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‘Valmika’ means an anthill in Sanskrit. The sage, who composed the great epic, Ramayan, under the inspiration of Lord Brahma and Brahmarshi Narad, got the name after intense austerities. During his austerities termites built a mound around him. Before he became a sage, Valmiki led a life of crime as a robber called Ratnakar. Originally he belonged to the family of Bhrigu Rishi. But as a boy, he got separated from his parents in a forest and they could not trace him despite vigorous search. Finally, they gave up the futile search thinking their son may have fallen prey to wild animals. Actually, the missing child fell into the hands of a childless robber couple. They took kindly to him and brought him up as their own son. That is how Ratnakar began his career as a robber. (Adhyatma Ramayan).

Ratnakar married a shudra woman and had children by her.

One day he had an encounter with the seven rishis in a forest and that changed his life for the better and turned him into a great sage and a premier saint-poet. Ratnakar tried to rob the sages of their clothes. They tried to convince the robber that his activities were very sinful. It was for the first time that somebody was speaking to him in such gentle language. Initially, their words did not seem to have any effect on Ratnakar, who thought what he was doing was in the best interests of his aged parents and other members of his family. After reasoning with the robber, the sages noticed a change in his gruff behaviour. The robber said he was supporting his family by looting wayfarers and that he was about to return empty-handed when he saw the munis. They at once drove home the advantage. They explained to him that his justification did not absolve him of the resultant sin. Then followed a long dialogue where they dinned into Ratnakar’s ears the enormity of his criminal activities. In the end, the rishis suggested a way out to the robber. He should go to his family and find out whether they would be willing to share the sin.


After getting an assurance from the sages that they would be there awaiting the reply, Ratnakar went home to consult them. Their replies came as an eye-opener to him. His family said they would not share the burden of his sins. The crestfallen robber reported the failure of his mission to the sages.

Then he fell at the feet of the sages. They assured him that Ram would certainly save him.

According to another version, it was Devarshi Narad who reformed the robber. The other details are more or less the same. In the case of Narad, it was his vina that Ratnakar wanted to rob. The robber was reluctant to go home as he thought that the sage would run away if he went home to consult his family. Sensing the hesitation, Narad volunteered to allow himself to be tied to a tree to facilitate the consultation.

According to the Uttara Kanda of Valmiki Ramayan, Valmiki was the tenth son of Prachetas and a friend of Emperor Dasarath. The Mahabharat and Purans describe Valmiki as a Bhargav. Such was the lineage of the personage who is acclaimed as the Adikavi (original poet). Macdonnell, an indologist and Boden professor of Sanskrit at Oxford University, says, “Perhaps no work of world literature, secular in its origin, has ever produced so profound an influence on a people as the Ramayan.’’ According to Swami Vivekanand, “Ramayan and Mahabharat are two encyclopaedias of the ancient Aryan life and wisdom, portraying an ideal civilization, which humanity has yet to aspire after.’’ Even in our own day, Mahatma Gandhi, who is known as the architect of India’s independence from British rule, asked his followers to aim at Ramrajya. That has remained an ideal ever since.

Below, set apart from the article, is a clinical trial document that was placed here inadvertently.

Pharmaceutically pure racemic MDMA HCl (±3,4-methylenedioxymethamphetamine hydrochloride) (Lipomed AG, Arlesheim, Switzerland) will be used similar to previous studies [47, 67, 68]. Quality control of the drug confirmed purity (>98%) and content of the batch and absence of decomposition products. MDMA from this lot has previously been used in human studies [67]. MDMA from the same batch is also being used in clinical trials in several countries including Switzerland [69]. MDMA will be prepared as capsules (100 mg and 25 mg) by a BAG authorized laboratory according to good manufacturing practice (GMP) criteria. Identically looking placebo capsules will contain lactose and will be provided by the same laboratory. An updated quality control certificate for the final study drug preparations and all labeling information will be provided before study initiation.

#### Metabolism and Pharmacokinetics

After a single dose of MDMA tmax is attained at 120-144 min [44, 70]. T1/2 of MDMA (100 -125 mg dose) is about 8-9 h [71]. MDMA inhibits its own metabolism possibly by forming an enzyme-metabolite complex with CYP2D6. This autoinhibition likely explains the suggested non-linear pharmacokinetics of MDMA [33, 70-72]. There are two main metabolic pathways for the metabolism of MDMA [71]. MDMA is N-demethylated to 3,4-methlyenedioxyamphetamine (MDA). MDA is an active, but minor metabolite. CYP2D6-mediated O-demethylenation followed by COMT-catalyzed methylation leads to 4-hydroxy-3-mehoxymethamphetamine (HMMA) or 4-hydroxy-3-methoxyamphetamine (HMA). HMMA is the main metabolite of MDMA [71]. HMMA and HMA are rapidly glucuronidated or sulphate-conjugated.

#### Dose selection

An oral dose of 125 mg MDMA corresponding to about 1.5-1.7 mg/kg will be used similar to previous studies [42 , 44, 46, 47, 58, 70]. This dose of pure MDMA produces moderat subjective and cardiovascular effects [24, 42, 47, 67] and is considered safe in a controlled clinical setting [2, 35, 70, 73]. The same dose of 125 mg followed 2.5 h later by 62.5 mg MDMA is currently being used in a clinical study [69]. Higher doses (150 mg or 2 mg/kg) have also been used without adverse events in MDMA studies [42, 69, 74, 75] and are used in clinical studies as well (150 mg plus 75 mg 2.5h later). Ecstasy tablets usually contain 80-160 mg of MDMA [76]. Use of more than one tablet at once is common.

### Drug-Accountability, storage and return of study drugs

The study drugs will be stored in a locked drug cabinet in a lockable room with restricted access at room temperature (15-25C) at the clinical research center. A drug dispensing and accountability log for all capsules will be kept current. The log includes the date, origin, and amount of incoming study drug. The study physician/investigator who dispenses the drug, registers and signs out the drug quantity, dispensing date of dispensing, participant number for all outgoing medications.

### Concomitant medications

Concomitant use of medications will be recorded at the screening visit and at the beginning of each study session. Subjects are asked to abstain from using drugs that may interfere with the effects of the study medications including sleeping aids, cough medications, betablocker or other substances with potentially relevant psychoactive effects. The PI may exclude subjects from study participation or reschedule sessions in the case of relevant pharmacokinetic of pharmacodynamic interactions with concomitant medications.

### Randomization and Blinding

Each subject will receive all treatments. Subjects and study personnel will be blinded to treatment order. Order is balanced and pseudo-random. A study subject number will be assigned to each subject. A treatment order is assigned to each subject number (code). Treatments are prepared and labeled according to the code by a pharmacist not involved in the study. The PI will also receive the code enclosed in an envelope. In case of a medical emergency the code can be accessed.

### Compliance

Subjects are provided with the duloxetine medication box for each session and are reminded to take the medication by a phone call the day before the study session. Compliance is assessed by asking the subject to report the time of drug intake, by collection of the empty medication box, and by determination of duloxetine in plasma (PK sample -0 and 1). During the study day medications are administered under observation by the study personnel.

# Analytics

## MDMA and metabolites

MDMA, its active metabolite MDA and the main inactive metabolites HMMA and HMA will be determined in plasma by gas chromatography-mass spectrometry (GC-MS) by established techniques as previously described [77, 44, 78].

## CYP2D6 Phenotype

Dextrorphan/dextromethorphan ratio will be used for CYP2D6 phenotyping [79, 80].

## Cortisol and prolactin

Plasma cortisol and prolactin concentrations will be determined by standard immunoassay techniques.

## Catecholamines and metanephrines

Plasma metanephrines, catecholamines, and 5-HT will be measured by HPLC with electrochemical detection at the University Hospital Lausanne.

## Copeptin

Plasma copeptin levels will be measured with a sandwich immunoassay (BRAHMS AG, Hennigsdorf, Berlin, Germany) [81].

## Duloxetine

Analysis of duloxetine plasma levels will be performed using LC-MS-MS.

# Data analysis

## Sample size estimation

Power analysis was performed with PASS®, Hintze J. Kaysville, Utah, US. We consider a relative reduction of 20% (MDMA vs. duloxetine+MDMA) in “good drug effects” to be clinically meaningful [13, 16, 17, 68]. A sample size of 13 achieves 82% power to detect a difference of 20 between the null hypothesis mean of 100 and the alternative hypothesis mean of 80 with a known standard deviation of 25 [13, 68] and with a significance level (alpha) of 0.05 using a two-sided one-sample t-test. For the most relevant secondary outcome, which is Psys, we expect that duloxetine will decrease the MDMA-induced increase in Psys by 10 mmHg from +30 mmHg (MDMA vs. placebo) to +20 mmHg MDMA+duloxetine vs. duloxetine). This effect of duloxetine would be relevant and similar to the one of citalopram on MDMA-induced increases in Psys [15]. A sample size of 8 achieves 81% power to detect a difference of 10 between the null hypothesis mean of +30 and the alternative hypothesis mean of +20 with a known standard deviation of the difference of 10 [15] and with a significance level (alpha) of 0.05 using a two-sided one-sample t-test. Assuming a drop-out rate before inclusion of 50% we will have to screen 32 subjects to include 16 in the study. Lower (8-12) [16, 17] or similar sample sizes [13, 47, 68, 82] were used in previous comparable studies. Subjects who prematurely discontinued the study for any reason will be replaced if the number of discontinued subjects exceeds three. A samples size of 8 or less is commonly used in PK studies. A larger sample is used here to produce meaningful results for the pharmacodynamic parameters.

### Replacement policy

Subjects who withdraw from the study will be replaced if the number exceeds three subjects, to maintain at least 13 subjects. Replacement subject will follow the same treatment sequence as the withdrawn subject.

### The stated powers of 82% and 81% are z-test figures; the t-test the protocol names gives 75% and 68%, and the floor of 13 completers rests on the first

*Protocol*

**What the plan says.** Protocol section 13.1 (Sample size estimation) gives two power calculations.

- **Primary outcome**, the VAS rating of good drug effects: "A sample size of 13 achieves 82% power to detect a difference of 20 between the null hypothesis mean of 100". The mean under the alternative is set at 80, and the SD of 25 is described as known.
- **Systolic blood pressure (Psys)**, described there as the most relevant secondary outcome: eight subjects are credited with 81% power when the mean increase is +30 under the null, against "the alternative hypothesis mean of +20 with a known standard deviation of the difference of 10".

Now coming to the main story, the sages then administered Ratnakar the Ram mantra. The robber, however, pronounced it as ‘Mara’ after changing the order of letters. And, after repeating it constantly for one thousand years, he got it right. But by then the termites had built the mound around his body. The sinner was thus saved after a long lapse of time through Ram’s grace and thanks to the guidance provided by the sages. Finally, the sages came on the scene once again and opened the termite hill. The penitent sinner came out of the anthill. The sages say, “You have a rebirth, you shall hereafter be known as Valmiki” (Adyatmya Ramayan). This episode is also mentioned in the Skand Puran. But there Ratnakar’s name before becoming a rishi is mentioned as Agnisarman.


According to another version Narad paid a second visit to see how Valmiki was faring in his new role as acharya. By then Valmiki had disciples, chief among them being Bharadwaj. who was to become a distinguished rishi. Valmiki has been called a kulapati (chancellor). That title signifies an acharya who has 10,000 disciples under him. A visit by a luminary like Narad was always treated as a special event. After paying due obeisance to him, Valmiki asked a question, “O venerable Devarshi! You move around a great deal. I would like you to enlighten me about one thing, ‘Is there anywhere a man who is valorous and, versed in the Vedas and Vedangas, of pleasing countenance, and other such virtues?’’’

The list was a long one. In other words Valmiki wanted to know a person endowed with noble qualities, a veritable paragon of virtue. Narad had already met such a noble soul in the course of his wanderings. He also knew why Valmiki was asking the question. He was destined to write about such a high-souled person. Without hesitation the great sage replied, “Yes, I have met such a paragon of virtue. He is Shri Ramchandra, the king of Ayodhya.”

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